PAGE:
Plants and spices are traditionally used as natural remedies. Many well established therapeutic agents are plant extracts or based on natural compounds. In which way can traditionally used plants or natural products meet the therapeutic criteria for efficacy, safety, and quality that are mandatory for clinically used, evidence-based drugs?
Curcuma longa L. is used in traditional medicine of many cultures (traditional Chinese medicine, Indonesian jamu) and strongly investigated for a variety of diseases. Typical and highly heterogeneous application fields include inflammation, infection, cancer, depression, as well as oxidative and mutagenic conditions. It is also reported to display neuro-protective and immune-stimulatory effects in vitro (experiments outside of the organism). Especially its anti‑inflammatory properties are of high interest as diseases like rheumatoid arthritis, Crohn´s disease and other chronic inflammatory processes severely reduce quality of life. Studies revealed that curcuma successfully inhibits essential targets in the inflammatory cascade (e.g. NF‑κB, Akt, COX) when tested in vitro. Several in‑vivo studies support its anti-inflammatory properties. Despite numerous reports, the proof of clinical efficacy through randomized, placebo-controlled trials, as well as a fully elucidated mode of action leaves to be determined. Though it is obvious that there is not a clear recommendation for curcuma use in a rational, evidence-based treatment of inflammation.
Curcuma longa Case Study
To improve the insight on the so far fragmentary mode of action we investigated curcumins activity at the histamine H4 receptor that is a membrane G-protein coupled receptor known for its involvement in inflammatory and immunomodulatory processes. In contrast to many other traditionally used plant extracts, an extract of Curcuma longa was able to bind to the receptor when evaluated in-vitro. The extract was purified and three natural compounds were obtained (curcumin and two structurally related derivatives). In addition to pure, synthetically synthesized curcumin they all were examined. All compounds displayed thorough and similar affinities at the receptor. Nevertheless, the crude extract showed the highest activity. Additionally, the isolated curcumin exhibited higher activity than the pure curcumin, which hints for the benefits of extracts, as sometimes they display effects that are not achieved by synthesized compounds due to by-products. Those effects are well reported for examples like St. Johns wort or valerian where crude extracts and extracted compounds are more potent than isolated or synthetically derived compounds.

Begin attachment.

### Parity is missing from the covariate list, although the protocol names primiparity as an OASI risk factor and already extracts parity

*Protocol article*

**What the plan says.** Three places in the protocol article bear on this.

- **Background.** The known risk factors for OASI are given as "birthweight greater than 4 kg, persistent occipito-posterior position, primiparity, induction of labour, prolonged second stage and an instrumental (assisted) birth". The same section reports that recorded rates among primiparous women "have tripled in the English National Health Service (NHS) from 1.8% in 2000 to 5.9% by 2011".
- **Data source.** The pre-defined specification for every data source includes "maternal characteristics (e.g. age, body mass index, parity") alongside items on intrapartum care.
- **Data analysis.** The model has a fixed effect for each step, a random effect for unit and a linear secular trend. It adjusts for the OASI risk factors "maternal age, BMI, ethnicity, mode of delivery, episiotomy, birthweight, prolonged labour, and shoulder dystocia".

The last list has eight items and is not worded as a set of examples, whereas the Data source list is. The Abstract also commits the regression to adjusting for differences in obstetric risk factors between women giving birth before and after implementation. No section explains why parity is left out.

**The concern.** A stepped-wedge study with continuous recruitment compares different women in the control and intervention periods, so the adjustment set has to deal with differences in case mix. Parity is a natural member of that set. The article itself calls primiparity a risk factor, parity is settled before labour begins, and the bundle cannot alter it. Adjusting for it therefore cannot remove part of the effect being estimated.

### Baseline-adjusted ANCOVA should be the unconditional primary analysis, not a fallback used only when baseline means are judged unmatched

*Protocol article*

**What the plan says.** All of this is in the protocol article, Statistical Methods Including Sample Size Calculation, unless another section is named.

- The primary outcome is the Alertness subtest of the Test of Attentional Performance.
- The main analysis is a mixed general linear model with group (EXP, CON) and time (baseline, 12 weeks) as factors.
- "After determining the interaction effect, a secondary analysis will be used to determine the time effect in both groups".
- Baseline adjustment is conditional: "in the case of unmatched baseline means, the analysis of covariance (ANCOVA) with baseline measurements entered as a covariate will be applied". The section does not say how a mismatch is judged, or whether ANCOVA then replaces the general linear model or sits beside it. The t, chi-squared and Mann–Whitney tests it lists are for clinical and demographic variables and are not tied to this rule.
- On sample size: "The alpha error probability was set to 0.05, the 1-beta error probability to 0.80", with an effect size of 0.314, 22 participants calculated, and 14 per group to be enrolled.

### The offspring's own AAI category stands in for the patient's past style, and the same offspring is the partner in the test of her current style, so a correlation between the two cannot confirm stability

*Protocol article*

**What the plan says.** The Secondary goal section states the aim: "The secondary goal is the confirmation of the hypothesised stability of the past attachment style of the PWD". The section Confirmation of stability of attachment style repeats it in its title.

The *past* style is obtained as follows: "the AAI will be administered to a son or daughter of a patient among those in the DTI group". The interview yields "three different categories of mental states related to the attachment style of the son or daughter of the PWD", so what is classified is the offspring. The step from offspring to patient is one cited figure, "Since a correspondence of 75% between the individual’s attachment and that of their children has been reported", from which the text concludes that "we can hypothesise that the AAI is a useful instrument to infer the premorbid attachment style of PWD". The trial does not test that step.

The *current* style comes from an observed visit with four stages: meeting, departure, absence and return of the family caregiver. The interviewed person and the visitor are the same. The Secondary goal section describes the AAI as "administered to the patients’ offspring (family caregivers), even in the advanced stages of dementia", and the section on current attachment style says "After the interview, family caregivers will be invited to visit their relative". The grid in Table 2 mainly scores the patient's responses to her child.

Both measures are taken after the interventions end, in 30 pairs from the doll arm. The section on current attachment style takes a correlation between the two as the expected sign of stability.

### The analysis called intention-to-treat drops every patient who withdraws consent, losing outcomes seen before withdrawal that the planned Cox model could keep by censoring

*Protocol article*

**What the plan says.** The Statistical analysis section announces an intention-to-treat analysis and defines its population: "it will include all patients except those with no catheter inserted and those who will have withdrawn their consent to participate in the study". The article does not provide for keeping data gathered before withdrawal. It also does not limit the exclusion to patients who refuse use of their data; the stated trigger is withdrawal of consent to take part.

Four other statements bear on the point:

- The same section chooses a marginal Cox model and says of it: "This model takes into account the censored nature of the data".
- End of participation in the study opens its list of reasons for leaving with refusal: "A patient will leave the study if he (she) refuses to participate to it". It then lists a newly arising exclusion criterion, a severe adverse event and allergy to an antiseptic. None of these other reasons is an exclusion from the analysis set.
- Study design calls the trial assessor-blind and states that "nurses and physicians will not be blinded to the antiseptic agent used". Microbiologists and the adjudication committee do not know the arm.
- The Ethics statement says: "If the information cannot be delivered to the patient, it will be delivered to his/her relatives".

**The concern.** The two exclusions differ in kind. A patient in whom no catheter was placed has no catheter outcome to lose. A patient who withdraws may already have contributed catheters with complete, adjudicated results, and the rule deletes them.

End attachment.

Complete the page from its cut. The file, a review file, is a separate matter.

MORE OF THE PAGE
This could be one explanation why clinical studies, using pure curcumin, failed to confirm Curcuma longas efficacy, as in traditional medicine most often extracts are used. On the other hand, a drawback of using extracts was also shown, as a second extract was nearly ten times less active than the first one. A second batch of pure curcumin led to the same results as in the first place. This illustrates the natural deviation of phytopharmaceutically used plants. Environmental factors, gathering practices or seasons and extract preparation determine the composition of pharmacologically active substances and the effectiveness of extracts. When using approved pharmaceuticals by a licensed pharmacist, the products are standardized, assuring a uniform efficacy, safety, and quality of the therapy.
Here, one has to take care when purchasing preparations by non-licensed sources, as not only the efficacy and quality among different batches vary, but also harmful compounds may be attended that were not sufficiently tested for. The poorly controlled drug availability on the internet shows the sometimes dramatic difficulties with unreliable drug sources. Another difficulty with curcumin as a therapeutic agent is its poor bioavailability. There are however certain pharmaceutical formulations improving maximal plasma concentrations. Taking advantage of those tricks, it might be possible to reach concentrations that can successfully target the H4 receptor as well as other anti-inflammatory targets. At the same time, the toxicity of curcumin is very low, even in high amounts, providing a wide safety window.
A sole therapy of inflammatory events with Curcuma longa cannot be recommended due to missing clinical studies and lack of evidence. Nevertheless, the existing data allow its use in the adjuvant treatment, in addition to modern, evidence-based medications. Under the supervision of licensed pharmacist and physicians, an appropriate formulation with standardized compounds and a high bioavailability can be selected to improve a therapy with typical anti-inflammatory drugs. The rational use of Curcuma longa needs more clinical trials to be undertaken and further molecular targets have to be evaluated.
This study, From medicinal plant extracts to defined chemical compounds targeting the histamine H4 receptor: Curcuma longa in the treatment of inflammation was recently published by Annika Frank and Holger Stark in the journal Inflammation Research